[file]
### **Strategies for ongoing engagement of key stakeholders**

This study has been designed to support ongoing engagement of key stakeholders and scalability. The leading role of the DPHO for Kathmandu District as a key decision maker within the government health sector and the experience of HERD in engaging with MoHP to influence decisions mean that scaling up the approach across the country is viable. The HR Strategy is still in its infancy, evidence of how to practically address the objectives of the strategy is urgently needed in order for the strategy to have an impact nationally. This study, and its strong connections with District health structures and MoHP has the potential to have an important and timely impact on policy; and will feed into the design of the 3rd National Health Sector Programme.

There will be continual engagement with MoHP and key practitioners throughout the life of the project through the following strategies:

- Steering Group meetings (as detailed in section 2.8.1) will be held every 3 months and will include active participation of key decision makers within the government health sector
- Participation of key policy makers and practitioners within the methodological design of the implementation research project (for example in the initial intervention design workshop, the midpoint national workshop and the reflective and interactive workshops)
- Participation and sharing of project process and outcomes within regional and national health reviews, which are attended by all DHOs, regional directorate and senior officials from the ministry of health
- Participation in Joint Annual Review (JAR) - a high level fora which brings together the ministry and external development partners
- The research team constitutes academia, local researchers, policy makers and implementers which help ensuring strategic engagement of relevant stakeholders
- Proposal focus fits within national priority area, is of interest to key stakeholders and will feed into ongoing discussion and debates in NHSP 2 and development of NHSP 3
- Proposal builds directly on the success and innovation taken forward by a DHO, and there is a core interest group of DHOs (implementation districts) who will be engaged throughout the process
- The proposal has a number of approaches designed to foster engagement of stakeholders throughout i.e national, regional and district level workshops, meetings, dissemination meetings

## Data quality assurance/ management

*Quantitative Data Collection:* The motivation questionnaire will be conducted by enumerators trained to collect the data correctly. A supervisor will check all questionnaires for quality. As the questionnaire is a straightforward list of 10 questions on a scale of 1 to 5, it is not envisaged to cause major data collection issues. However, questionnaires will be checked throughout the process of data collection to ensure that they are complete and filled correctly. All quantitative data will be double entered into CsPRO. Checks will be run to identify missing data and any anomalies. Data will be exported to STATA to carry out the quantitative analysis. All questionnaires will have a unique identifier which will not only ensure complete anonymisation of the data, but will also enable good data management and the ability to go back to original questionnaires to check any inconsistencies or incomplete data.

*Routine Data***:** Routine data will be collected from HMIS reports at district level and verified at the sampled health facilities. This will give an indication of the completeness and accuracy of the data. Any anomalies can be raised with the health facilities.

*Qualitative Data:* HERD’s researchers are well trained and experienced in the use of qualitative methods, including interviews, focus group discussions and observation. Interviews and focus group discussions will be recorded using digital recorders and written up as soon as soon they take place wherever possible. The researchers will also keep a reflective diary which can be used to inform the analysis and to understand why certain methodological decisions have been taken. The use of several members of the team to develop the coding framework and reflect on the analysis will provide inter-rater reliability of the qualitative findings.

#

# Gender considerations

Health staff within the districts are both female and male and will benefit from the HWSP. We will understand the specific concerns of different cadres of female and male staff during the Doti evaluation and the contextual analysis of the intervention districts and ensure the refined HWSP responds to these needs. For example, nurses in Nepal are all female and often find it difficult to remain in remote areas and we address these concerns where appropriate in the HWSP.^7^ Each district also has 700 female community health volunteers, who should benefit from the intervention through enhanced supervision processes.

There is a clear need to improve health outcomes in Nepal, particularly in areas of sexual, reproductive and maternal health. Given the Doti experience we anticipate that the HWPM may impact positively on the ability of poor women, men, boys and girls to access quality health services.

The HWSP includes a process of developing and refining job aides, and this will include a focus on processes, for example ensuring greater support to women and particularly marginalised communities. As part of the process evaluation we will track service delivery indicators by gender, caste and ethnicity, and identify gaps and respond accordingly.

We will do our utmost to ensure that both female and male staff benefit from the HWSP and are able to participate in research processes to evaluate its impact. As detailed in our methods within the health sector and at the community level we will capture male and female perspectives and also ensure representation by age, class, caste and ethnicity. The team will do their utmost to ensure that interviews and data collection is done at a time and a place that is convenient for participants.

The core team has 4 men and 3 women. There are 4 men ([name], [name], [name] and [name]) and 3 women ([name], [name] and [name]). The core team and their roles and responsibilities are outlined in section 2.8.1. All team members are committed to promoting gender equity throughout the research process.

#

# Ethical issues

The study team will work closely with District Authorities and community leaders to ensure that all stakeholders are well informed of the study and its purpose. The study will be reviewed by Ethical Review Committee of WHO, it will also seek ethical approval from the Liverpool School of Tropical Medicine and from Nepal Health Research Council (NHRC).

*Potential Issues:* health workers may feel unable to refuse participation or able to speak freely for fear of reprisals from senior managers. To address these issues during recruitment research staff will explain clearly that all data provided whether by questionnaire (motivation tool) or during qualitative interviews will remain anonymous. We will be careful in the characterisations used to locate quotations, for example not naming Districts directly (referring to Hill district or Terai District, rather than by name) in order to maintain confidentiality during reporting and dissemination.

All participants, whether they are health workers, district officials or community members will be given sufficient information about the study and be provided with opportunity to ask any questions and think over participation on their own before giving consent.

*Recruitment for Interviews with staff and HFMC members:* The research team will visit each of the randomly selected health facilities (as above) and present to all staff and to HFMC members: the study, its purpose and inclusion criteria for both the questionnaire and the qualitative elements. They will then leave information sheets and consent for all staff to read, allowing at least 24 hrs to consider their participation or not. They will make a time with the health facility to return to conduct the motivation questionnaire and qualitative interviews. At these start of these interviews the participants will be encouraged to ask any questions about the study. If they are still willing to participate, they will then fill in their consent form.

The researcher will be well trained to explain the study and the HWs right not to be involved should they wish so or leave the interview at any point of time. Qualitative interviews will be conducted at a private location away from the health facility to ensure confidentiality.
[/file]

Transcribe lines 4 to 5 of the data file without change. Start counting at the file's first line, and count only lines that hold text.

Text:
- Steering Group meetings (as detailed in section 2.8.1) will be held every 3 months and will include active participation of key decision makers within the government health sector
- Participation of key policy makers and practitioners within the methodological design of the implementation research project (for example in the initial intervention design workshop, the midpoint national workshop and the reflective and interactive workshops)